Do Reverse Stock Splits Affect Inverse ETF's?
Original post by Michael Wolfe of Demand Media
In lieu of buying a stock and holding it with the idea that the value of the stock will rise, allowing it to be sold later at a profit, a person can also "short" a stock. This means that the person is essentially placing a financial bet that the price of the stock will fall. This can be done by shorting the stock directly or by investing in a fund that shorts it, such as an inverse exchange-traded fund, or ETF.
ETFs track certain financial holdings. Instead of being traded like a fund, it is portioned into stocks and sold on a stock exchange -- thus the term "exchanged traded fund." An inverse ETF is one that takes a short position on one or more assets, on the expectation that their value will decline. The price of the ETF moves inversely to the price of these assets.
Reverse Stock Splits
When a company experiences an inverse stock split, then the company sees a reduction in the number of shares that it has available, as multiple stocks are consolidated into a single stock. In a 3-to-1 split, for example, a stockholder receives one share of stock for each three that he owns. However, the price of each share of stock will triple, meaning the value of the stock will not change.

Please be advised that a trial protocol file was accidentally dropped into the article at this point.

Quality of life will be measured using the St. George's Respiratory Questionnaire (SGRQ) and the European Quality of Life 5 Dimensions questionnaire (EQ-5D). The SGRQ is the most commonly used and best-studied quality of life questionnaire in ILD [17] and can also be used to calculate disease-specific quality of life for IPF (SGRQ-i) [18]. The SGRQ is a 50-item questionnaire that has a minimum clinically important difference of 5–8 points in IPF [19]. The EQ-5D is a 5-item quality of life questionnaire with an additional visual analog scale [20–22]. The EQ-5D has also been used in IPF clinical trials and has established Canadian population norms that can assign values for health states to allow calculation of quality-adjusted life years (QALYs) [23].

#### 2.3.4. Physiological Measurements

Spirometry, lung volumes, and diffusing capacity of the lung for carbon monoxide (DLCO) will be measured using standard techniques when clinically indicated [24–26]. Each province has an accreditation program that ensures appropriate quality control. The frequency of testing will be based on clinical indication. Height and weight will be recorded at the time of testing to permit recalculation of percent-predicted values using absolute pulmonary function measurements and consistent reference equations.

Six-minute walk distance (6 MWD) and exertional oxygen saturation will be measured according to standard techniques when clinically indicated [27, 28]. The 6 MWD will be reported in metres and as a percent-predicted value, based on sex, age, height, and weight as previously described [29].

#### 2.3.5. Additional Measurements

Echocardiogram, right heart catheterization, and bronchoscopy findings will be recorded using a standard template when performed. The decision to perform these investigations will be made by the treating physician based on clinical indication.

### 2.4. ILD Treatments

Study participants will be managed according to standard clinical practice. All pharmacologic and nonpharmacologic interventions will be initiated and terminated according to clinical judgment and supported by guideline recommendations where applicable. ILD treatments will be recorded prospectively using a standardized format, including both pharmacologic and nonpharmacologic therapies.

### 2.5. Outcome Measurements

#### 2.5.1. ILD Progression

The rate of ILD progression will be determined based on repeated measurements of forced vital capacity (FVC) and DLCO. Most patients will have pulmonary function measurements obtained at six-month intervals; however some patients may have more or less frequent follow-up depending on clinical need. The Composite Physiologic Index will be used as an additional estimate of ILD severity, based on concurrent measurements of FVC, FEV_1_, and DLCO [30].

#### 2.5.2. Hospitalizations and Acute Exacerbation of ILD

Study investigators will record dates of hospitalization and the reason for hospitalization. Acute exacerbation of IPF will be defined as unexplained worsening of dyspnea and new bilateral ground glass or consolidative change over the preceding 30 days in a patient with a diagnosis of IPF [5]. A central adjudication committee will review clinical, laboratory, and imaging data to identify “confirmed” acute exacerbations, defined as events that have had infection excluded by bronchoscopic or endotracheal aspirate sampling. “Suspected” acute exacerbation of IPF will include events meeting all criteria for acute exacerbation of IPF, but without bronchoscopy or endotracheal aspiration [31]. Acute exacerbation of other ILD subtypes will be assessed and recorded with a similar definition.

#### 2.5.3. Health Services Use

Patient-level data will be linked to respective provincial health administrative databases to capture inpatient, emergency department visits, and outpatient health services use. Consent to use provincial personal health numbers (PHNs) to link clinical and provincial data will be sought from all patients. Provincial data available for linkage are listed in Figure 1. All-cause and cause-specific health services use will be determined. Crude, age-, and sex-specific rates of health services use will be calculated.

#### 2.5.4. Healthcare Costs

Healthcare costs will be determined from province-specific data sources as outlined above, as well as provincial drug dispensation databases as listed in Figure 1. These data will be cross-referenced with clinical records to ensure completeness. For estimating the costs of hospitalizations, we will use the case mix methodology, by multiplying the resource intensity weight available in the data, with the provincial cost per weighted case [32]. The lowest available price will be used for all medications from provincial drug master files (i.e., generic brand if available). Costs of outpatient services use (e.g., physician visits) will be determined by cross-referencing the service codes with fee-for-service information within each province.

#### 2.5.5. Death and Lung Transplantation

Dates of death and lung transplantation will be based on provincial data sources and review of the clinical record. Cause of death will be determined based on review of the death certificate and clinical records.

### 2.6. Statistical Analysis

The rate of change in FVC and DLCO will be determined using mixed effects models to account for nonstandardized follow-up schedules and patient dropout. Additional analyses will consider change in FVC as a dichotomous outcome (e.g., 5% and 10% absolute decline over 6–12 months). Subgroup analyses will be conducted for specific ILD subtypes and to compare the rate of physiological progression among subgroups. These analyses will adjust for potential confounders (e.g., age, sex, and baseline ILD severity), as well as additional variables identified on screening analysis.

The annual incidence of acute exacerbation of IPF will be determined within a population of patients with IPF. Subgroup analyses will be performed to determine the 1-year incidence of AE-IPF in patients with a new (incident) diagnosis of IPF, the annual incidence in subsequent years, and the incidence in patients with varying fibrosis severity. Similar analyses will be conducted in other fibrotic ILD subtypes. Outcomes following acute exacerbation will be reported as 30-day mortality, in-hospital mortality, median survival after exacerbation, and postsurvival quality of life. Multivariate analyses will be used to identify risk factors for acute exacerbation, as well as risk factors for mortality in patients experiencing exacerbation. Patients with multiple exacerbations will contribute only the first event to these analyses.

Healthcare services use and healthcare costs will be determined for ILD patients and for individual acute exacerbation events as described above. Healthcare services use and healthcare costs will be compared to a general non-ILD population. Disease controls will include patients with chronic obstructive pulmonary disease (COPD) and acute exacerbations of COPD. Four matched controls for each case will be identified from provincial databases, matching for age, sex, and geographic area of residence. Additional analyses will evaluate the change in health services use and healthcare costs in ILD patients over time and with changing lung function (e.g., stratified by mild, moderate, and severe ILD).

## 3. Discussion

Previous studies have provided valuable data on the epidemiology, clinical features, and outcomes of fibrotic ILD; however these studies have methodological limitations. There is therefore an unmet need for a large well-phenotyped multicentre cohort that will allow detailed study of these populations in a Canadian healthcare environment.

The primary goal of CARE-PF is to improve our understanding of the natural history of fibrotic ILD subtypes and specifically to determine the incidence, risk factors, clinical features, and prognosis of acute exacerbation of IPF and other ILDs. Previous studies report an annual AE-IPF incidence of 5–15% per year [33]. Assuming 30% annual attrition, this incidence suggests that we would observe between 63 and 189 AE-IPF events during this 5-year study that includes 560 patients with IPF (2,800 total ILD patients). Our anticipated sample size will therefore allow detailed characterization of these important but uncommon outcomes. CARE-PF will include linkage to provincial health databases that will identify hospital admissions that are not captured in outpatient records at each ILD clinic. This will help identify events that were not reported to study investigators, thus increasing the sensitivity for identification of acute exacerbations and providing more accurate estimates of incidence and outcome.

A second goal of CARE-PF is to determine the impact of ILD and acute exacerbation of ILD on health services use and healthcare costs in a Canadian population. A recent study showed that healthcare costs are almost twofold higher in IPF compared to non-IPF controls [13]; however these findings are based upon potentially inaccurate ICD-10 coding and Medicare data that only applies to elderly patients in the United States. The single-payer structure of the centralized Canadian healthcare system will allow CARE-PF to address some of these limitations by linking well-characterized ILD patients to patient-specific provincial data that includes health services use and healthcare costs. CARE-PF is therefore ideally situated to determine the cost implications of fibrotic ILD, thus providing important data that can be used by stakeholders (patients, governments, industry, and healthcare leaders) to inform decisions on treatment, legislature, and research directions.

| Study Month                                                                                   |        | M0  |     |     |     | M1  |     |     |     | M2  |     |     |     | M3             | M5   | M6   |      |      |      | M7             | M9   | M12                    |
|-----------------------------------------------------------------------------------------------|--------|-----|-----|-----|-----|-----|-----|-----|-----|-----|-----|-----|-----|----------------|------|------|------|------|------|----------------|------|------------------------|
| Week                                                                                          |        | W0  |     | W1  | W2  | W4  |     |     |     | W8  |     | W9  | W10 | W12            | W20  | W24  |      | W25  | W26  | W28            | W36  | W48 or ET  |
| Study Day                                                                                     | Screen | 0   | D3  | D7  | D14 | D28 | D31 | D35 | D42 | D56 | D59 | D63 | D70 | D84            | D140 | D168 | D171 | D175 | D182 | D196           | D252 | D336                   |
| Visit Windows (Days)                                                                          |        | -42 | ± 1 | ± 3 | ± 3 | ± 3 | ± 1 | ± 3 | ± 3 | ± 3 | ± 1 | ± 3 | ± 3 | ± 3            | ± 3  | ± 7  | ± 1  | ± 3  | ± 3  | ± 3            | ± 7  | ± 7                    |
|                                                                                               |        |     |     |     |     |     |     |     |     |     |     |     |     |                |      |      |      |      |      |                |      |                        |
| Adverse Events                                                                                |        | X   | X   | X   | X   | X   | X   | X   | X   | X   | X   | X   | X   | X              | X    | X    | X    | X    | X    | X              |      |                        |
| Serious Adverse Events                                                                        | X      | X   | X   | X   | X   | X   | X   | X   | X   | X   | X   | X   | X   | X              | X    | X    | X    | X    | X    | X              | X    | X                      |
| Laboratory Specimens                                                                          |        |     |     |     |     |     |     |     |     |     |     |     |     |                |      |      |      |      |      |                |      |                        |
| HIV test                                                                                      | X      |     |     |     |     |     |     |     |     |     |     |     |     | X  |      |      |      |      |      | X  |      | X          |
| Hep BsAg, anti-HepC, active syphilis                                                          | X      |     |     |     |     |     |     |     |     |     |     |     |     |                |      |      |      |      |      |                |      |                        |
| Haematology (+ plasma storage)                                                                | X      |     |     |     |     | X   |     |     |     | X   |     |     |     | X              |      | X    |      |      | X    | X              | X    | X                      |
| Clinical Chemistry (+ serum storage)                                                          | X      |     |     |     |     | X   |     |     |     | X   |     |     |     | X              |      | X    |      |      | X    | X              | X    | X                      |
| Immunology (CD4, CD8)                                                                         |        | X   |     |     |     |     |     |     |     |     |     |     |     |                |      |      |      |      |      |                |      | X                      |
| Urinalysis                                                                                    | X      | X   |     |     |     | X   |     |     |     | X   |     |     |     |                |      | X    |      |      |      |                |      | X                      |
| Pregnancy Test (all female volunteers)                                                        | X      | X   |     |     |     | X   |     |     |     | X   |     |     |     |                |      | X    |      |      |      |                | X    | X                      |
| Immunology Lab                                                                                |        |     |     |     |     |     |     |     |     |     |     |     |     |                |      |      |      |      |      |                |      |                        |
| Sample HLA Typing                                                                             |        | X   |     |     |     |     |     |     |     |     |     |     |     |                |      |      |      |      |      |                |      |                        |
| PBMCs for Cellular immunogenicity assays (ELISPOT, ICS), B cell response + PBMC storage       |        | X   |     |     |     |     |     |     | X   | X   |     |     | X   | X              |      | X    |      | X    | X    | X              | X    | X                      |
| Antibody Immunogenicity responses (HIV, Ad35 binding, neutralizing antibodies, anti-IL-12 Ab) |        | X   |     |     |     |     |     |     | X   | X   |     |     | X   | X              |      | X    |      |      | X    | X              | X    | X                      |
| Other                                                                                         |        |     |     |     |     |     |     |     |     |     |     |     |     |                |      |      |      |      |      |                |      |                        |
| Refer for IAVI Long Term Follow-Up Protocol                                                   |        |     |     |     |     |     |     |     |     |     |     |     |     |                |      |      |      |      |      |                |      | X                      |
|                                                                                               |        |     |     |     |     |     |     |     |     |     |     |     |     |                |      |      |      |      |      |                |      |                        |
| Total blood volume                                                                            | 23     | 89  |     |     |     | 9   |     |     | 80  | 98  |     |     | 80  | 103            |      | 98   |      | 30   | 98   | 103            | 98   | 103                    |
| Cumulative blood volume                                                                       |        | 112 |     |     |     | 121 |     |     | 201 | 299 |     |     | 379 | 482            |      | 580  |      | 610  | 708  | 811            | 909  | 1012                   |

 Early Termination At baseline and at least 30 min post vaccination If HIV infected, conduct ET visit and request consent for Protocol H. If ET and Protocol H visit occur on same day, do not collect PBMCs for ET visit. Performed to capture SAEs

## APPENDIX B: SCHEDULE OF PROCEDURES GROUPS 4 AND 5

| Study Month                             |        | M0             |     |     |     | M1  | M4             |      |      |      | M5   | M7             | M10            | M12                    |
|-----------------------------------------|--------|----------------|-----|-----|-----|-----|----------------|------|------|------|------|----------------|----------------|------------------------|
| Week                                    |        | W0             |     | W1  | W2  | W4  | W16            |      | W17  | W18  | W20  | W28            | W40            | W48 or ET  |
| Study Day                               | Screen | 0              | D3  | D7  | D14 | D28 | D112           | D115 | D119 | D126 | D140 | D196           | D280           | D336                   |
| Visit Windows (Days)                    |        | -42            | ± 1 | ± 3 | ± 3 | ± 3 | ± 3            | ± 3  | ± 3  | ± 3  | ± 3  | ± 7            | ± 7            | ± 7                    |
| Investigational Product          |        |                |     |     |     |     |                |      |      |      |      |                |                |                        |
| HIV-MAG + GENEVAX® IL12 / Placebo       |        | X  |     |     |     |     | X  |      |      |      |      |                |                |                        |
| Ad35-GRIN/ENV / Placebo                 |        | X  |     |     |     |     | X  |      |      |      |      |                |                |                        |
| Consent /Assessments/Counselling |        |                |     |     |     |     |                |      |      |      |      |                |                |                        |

If a stock is listed in an inverse ETF, then movements in the value of this stock will inversely affect the price of the inverse ETF. However, during a reverse stock split, the value of the stock will not actually change. While the price will rise, the actual value of the stock won't, as the stockholder is left with proportionally less shares. Therefore, the price of the inverse ETF won't be altered.
While a reverse stock split won't directly affect an inverse ETF, these splits may cause investors to feel differently about the stock. Sometimes, investors may welcome this split as a good business move. This can increase the demand for the stock, driving up its price and driving down the price of the ETF. However, if the market looks down on the reverse stock split, then the stock will decline in value and the ETF will rise.
- "Personal Finance for Dummies"; Eric Tyson; 2009
About the Author
Michael Wolfe has been writing and editing since 2005, with a background including both business and creative writing. He has worked as a reporter for a community newspaper in New York City and a federal policy newsletter in Washington, D.C. Wolfe holds a B.A. in art history and is a resident of Brooklyn, N.Y.